1. Excessive protein intake, including supplemental protein: Excess protein can cause dysbiosis, exacerbating species of proteolytic bacteria associated with chronic low-grade inflammation;

2. Low carbohydrate intake: Complex carbohydrates (found in whole grains, vegetables) are essential for the production of short-chain fatty acids, which are essential for intestinal health, immunity and mental health;

3. Probiotic supplement without guidance: Many probiotic supplements are ineffective and may be associated with intestinal dysbiosis, especially SIBO (Small Intestinal Bacterial Supergrowth).

In addition, the most commonly used strains in these supplements are major producers of D-lactate, a substance associated with neurological problems, chronic pain, and depression.

Another point to discuss is the use of weight loss medications, even in the popular and clandestine clinics that are in vogue. Doctors only need to order medicines, as the supplement to other assets can be easily found on the Internet, which makes it easier for those looking to buy. Both affect our intestinal health, and not just our entire body. With the indicated and controlled use, in a professional way, the benefits are on a long list.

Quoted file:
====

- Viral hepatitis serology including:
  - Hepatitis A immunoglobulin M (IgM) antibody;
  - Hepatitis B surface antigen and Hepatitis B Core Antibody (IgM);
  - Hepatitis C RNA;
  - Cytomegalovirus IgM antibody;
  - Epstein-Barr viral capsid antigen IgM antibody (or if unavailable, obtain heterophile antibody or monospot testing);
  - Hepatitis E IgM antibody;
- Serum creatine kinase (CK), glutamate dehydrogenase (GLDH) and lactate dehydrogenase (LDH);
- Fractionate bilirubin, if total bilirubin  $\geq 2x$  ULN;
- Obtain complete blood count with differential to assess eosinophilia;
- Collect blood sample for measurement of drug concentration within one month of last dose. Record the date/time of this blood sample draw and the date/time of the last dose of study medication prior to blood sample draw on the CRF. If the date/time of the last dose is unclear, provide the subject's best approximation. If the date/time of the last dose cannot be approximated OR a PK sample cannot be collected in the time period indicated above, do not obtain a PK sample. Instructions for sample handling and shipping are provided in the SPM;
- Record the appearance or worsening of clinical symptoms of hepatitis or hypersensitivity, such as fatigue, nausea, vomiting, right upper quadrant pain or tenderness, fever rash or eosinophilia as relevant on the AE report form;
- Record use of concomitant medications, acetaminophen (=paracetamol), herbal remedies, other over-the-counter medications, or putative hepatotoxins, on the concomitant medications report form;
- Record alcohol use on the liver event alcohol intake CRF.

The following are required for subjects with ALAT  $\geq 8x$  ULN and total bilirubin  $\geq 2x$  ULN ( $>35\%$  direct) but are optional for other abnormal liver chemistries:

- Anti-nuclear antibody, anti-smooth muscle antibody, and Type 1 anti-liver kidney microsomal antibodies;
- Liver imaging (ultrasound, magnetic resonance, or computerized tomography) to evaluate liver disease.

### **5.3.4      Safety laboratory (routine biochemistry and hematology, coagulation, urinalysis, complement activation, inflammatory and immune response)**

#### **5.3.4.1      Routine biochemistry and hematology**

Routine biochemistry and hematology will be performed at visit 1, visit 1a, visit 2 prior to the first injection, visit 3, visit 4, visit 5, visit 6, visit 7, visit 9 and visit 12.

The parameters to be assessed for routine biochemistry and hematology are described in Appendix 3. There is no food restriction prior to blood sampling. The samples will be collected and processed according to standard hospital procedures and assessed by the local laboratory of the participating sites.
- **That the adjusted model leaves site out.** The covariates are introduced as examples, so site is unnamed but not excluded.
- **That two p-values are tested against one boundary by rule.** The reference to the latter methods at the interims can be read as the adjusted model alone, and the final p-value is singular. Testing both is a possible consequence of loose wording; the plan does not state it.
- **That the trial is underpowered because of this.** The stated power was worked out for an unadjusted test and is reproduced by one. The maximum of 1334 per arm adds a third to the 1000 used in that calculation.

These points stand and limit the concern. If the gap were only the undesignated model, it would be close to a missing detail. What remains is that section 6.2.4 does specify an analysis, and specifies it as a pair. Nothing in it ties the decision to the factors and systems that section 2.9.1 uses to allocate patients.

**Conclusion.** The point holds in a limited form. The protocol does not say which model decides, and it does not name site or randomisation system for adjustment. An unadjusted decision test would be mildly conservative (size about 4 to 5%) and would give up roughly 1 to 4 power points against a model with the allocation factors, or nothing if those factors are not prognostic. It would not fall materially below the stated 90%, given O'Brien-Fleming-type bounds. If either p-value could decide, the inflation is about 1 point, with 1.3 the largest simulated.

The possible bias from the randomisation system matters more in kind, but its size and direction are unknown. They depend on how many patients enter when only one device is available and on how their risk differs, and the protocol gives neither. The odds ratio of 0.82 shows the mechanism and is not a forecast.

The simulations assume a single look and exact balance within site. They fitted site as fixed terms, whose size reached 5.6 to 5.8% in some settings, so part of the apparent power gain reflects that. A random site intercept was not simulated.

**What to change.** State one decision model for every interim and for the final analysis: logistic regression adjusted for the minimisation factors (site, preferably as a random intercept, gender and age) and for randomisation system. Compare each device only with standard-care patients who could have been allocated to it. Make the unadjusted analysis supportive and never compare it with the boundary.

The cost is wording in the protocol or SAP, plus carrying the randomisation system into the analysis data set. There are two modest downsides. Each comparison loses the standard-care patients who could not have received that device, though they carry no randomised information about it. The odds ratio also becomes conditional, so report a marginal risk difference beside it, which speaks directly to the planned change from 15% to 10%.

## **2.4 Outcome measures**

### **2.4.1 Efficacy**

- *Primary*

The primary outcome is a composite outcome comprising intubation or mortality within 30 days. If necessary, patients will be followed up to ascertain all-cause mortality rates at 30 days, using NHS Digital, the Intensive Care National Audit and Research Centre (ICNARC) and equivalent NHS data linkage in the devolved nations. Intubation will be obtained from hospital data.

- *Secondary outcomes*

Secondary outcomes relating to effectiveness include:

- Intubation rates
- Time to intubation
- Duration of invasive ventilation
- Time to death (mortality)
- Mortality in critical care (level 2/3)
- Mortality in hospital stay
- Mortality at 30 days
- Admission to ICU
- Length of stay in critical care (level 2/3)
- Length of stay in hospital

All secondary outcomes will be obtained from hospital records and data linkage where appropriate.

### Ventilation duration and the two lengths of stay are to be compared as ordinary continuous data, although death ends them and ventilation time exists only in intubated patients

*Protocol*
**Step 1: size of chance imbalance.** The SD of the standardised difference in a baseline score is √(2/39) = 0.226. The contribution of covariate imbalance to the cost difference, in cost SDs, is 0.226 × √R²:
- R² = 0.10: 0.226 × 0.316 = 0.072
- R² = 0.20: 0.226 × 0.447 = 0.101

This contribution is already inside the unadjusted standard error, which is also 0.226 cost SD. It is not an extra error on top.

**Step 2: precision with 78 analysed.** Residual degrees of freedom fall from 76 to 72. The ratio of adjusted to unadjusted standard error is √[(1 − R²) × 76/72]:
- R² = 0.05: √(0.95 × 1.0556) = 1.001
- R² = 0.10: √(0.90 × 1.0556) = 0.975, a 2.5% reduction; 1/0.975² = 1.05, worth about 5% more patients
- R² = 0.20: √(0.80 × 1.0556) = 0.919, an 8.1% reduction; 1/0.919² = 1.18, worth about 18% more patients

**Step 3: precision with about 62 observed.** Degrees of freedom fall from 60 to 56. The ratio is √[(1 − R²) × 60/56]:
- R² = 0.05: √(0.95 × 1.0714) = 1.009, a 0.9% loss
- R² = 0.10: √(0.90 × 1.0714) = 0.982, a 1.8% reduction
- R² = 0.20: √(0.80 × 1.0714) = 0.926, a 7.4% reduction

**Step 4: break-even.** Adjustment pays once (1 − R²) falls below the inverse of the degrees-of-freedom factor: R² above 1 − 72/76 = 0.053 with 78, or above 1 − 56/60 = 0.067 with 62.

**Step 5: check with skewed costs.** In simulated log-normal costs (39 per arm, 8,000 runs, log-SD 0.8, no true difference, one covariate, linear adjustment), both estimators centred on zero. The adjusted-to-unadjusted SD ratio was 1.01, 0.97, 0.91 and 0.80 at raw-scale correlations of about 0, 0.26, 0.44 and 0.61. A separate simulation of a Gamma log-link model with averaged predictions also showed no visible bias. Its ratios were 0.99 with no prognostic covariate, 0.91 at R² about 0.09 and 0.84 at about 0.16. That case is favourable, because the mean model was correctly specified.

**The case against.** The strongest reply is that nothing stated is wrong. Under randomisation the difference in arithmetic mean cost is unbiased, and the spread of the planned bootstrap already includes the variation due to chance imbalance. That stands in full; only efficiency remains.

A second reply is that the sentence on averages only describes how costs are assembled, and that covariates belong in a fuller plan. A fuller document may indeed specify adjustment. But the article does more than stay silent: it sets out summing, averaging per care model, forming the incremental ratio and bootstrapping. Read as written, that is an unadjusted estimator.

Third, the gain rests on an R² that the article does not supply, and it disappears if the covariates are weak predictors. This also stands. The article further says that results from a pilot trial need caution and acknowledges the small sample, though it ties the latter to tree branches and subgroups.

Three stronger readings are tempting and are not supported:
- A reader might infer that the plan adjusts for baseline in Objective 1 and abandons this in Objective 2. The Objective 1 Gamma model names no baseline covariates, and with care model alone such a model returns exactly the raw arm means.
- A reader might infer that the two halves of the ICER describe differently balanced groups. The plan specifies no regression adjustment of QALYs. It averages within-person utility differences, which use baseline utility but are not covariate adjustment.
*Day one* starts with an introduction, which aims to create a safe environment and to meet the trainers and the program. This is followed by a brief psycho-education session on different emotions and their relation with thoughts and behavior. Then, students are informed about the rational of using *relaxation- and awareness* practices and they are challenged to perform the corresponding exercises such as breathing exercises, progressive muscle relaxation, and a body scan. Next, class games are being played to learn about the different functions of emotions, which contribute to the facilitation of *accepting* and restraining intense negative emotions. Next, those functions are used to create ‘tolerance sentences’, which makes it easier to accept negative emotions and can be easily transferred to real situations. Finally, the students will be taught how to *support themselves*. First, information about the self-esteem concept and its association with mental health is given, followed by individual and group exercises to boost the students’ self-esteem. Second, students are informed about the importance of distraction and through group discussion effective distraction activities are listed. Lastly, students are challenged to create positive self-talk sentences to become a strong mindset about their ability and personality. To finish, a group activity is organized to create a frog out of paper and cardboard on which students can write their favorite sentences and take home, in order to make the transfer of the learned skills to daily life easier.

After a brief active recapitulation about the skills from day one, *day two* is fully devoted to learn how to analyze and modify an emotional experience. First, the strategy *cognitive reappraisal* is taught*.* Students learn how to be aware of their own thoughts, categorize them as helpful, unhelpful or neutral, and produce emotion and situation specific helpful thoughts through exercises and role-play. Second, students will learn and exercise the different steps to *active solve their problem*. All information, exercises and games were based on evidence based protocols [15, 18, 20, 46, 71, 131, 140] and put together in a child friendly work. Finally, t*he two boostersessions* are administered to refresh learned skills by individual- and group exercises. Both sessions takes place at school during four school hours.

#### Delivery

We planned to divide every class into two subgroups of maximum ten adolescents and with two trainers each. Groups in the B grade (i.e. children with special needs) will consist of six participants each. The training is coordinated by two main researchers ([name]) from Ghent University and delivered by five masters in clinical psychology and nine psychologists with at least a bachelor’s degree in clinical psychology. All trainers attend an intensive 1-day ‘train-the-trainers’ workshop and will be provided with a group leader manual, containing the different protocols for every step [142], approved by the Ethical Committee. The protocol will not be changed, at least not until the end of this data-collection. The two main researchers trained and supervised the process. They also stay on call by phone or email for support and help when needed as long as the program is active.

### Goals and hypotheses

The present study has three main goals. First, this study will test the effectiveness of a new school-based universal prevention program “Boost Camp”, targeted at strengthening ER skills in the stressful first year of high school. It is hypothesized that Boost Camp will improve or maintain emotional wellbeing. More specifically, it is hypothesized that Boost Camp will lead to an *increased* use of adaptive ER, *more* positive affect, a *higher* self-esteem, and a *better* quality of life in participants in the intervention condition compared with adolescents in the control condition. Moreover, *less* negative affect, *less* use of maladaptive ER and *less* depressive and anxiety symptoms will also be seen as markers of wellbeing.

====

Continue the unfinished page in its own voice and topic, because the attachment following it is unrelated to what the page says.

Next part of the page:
“When we think about supplementation, we generally have to be careful. Ideally, we should always look for individualization. It can lead to damage to health without any unnecessary or misused supplementation. increased production), with overload of the detoxification system (which includes the intestinal system), not necessarily with dysbiosis. But it is important to remember that supplements are important in many cases and must be used in accordance with the needs of the individual, ”says nutritionist Lais Murta.

In the everyday we also see on social media, the search for accelerators of aesthetic results is a reality (anabolic hormones, anorexic hormones, appetite reduction, etc.), both for regular physical activity practitioners inspired by fitness models and fitness models. athletes, sedentary people and people who fit the profile have “tried everything”, both through medical indication and through the internet, in irregular indication and purchase.

It is due to the social profile we are experiencing, people who are stressed, accelerated, suffering from chronic stress, mood swings, sleep and hunger, all of which eventually have health consequences, and so we observe the usual behaviors: low performance, insomnia, fatigue, high hunger, increasingly industrialized and easy-to-eat foods, high consumption of sleep and anxiety medications, and high chronic pain medications.